Rugby League World Cup 2021


The upcoming Rugby League World Cup 2021 (RLWC2021) is set to provide a sensational show on and off the pitch, with organisers having revealed details of its accompanying cultural festival.

The tournament, which will take place in stadiums across England in October and November, will incorporate men’s, women’s and wheelchair competitions for the first time in rugby league’s long history. The RLWC2021 was originally due to take place last year but was postponed due to COVID-19 concerns.

Sixteen teams will compete across the men’s tournament this year, with eight battling it out for glory in both the women and wheelchair formats.

In total, the tournament will head to 18 different towns and cities across England, with the opening match of the men’s tournament taking place on October 15 in Newcastle, while the women will kick off on November 1 in Leeds and the opening match of the Wheelchair tournament takes place in London on November 3.

With the spectacle stretching across the country, organisers see it as an opportunity to attract and engage a wider audience for rugby league than ever before.

‘The Power of Together’

The Rugby League World Cup Cultural Festival is funded by Arts Council England and will take place alongside the tournament in four of the host cities – Newcastle, Hull, Leeds and Manchester.

While the main strapline is ‘The Power of Together’, the cultural festival will celebrate inclusivity and positive social impact, and will be delivered via three different strands – The Power of Connecting, The Power of Poetry and The Power of Performance: This Is Us.

“This is going to be the biggest, best and most inclusive Rugby League World Cup in history, bringing together 20 different nations from all over the world for our three tournaments,” RLWC2021 chief executive Jon Dutton tells Fan XP.

“Each nation will bring something unique, both on and off the pitch, and therefore cultural representation will be really strong throughout the whole tournament. The Cultural Festival and its three strands will allow us to demonstrate the power of a World Cup and what it can do for the community.”

Pre-tournament, ‘The Power of Connecting’ will deliver a programme of activity across libraries in the north of England in partnership with Libraries Connected. This will enable people to get involved with a range of workshops including creative writing, crafts and drama.

‘The Power of Poetry’ strand has been created by Robert Montgomery, a poet and artist, and Emergency Exit Arts. The four double poems written by eight poets will be created in light and will tour the country throughout the tournament period. The pieces will focus on inclusivity, the sound of the stadium and the joy of reconnecting in a post-COVID world.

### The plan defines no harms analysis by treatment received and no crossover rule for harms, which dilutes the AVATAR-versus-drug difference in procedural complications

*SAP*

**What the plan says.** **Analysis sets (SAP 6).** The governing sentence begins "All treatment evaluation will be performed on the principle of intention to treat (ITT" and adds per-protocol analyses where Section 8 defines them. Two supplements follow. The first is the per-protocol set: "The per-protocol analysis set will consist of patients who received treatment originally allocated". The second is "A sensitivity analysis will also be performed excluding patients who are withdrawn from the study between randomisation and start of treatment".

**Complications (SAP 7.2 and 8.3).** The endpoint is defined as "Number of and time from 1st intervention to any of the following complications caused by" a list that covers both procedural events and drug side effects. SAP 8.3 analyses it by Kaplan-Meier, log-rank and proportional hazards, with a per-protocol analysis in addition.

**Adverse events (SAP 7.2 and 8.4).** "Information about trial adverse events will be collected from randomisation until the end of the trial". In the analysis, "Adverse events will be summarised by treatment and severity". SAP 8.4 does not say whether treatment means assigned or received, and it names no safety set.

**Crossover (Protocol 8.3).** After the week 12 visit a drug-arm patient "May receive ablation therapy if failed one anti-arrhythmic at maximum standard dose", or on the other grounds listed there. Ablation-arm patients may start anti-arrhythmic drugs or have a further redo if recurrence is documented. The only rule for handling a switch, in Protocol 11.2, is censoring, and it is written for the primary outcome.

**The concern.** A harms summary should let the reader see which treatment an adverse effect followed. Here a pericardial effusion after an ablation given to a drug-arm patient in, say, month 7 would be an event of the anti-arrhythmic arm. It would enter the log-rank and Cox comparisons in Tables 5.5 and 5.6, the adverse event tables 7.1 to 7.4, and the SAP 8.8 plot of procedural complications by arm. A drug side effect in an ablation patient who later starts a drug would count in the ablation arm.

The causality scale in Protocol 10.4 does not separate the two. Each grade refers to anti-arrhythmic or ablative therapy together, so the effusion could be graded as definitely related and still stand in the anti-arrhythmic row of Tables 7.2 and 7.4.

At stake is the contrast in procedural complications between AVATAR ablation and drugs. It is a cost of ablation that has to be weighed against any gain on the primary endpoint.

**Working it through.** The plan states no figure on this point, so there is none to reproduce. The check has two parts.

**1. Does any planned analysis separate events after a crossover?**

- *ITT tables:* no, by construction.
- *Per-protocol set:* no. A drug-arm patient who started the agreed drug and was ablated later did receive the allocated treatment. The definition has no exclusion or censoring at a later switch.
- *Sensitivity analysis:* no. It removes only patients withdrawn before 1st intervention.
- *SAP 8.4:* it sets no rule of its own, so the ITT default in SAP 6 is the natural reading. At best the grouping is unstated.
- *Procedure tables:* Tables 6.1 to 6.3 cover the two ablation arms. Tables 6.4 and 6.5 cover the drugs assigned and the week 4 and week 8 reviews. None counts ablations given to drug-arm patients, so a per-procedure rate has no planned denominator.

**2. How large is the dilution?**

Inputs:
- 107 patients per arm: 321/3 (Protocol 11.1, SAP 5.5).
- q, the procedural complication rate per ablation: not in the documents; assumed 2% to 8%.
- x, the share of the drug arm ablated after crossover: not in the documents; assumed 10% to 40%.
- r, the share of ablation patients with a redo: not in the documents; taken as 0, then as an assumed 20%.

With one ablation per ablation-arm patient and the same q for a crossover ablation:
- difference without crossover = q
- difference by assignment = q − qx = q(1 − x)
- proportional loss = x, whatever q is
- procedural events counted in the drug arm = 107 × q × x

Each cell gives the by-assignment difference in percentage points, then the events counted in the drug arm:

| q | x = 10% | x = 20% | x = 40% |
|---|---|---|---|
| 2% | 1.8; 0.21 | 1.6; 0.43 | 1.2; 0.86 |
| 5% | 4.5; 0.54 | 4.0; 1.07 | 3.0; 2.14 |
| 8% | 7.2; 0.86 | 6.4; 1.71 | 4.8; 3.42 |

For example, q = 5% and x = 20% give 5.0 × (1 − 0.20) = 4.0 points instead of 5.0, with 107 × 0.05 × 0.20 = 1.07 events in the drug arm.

‘The Power of Performance’ will tell three stories about rugby league and its origins as a working-class game, how the sport became more inclusive and its special connection between players and the fans. Each topic will have its own narrative, showcased through dance, arial performance, special effects, music and staging.

Celebration of everything

“We have 61 fixtures to deliver, which is more than any previous World Cup in our sport, but it’s so much more than the 80 minutes on the pitch,” says Dutton. “Yes, the best players in the world will be on show, but a World Cup is a celebration of everything, from culture to diversity, and importantly experience.

“The match day experience at each of our venues across the country will be unique – they will bring the local communities together and showcase everything good about their region. The Cultural Festival is a small part of that celebration, but will enable us to bring to life other elements of what a World Cup can bring to towns and cities.”

The opening match between the England and Samoa men’s teams at St James’ Park will also be accompanied by a Fan Village, where fans can expect a ‘carnival atmosphere’ on Newcastle Quayside. The fan zone will include family-friendly activities, food and drink stalls, activations from RLWC2021 partners, music and big screens, as well as a fireworks display.

Dutton says: “We’ve said all along that our opening fixture at St James’ Park is vital – we want a full house in Newcastle to give the tournament the best possible start. We also know that fans in the north-east will always bring their passion and enthusiasm to make any event a carnival atmosphere and we have no doubt that the Fan Village will help with that with various activities to suit everyone.

“We want everyone to have the best experience possible. Both the Cultural Festival and Fan Village will allow more people to participate in those key regions and help us celebrate everything good about the tournament.”.

The men’s and women’s tournament will culminate in a thrilling double-header final at Old Trafford in Manchester on November 19, while the wheelchair final will also takes place in Manchester on the evening of Friday 18 November.

Speaking on the excitement in the build up to the tournament, Stacey Knight , Commercial Director at CSM Live and non-executive director for the RWCL 2021 commented: “This October the eyes of the world will yet again look towards England for what will be a phenomenal world cup.

“With 61 games, 32 teams and unprecedented coverage across BBC, the tournament is set to be the most inclusive yet and showcase the culture and identity of nations, communities and host cities. For spectators each and every game will feature a plethora of entertainment both on and off the pitch, to say I’m personally excited is understating it, I literally can’t wait!”


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